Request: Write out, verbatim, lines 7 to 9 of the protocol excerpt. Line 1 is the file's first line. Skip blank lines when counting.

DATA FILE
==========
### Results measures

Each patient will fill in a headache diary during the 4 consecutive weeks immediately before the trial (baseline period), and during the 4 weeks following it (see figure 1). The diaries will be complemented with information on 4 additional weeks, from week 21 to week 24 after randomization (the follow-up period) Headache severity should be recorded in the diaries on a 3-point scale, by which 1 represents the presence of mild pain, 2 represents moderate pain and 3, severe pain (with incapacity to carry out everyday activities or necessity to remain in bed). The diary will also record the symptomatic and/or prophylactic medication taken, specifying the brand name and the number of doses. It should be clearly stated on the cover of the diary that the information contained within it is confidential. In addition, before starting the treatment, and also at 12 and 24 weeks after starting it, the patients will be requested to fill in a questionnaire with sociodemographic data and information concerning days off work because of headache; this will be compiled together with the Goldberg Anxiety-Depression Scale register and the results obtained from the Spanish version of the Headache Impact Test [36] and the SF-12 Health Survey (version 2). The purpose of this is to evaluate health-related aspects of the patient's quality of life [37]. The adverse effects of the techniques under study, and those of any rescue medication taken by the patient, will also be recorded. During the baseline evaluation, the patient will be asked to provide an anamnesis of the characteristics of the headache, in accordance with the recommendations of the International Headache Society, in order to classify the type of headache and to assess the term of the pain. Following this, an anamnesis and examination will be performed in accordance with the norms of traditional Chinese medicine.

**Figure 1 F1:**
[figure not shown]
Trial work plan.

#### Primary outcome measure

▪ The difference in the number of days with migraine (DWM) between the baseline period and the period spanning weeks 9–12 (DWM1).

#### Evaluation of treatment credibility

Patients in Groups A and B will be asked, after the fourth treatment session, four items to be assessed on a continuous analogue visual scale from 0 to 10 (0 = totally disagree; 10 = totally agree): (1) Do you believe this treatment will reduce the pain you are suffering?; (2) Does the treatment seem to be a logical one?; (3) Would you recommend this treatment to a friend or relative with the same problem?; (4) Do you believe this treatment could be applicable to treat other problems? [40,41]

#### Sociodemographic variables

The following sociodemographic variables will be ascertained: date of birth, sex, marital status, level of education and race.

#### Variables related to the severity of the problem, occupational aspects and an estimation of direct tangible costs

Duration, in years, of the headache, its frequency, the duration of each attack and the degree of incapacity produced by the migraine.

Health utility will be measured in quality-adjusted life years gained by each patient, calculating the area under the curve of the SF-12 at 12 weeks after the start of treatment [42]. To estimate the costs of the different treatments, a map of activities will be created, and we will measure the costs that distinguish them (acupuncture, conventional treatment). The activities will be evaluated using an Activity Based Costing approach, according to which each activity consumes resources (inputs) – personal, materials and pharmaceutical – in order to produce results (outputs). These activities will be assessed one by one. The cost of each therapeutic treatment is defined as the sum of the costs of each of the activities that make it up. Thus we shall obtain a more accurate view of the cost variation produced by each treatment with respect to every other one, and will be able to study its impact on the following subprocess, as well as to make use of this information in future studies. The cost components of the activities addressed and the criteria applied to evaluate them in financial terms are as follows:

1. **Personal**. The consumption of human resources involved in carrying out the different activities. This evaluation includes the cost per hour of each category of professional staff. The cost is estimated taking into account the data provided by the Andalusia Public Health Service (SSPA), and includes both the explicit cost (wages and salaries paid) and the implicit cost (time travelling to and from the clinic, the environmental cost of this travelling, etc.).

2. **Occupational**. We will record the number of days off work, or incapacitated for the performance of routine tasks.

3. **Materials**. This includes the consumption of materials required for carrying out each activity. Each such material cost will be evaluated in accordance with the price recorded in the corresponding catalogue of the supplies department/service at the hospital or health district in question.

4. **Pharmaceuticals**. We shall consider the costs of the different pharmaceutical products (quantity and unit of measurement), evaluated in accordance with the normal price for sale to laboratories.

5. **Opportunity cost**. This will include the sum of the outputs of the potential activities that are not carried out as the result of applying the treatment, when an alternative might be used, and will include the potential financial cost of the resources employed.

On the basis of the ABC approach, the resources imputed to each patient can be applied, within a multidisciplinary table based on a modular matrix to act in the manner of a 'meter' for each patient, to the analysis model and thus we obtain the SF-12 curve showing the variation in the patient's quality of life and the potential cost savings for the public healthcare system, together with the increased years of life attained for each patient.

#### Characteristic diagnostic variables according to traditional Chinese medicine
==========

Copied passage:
▪ The difference in the number of days with migraine (DWM) between the baseline period and the period spanning weeks 9–12 (DWM1).

#### Evaluation of treatment credibility

Patients in Groups A and B will be asked, after the fourth treatment session, four items to be assessed on a continuous analogue visual scale from 0 to 10 (0 = totally disagree; 10 = totally agree): (1) Do you believe this treatment will reduce the pain you are suffering?; (2) Does the treatment seem to be a logical one?; (3) Would you recommend this treatment to a friend or relative with the same problem?; (4) Do you believe this treatment could be applicable to treat other problems? [40,41]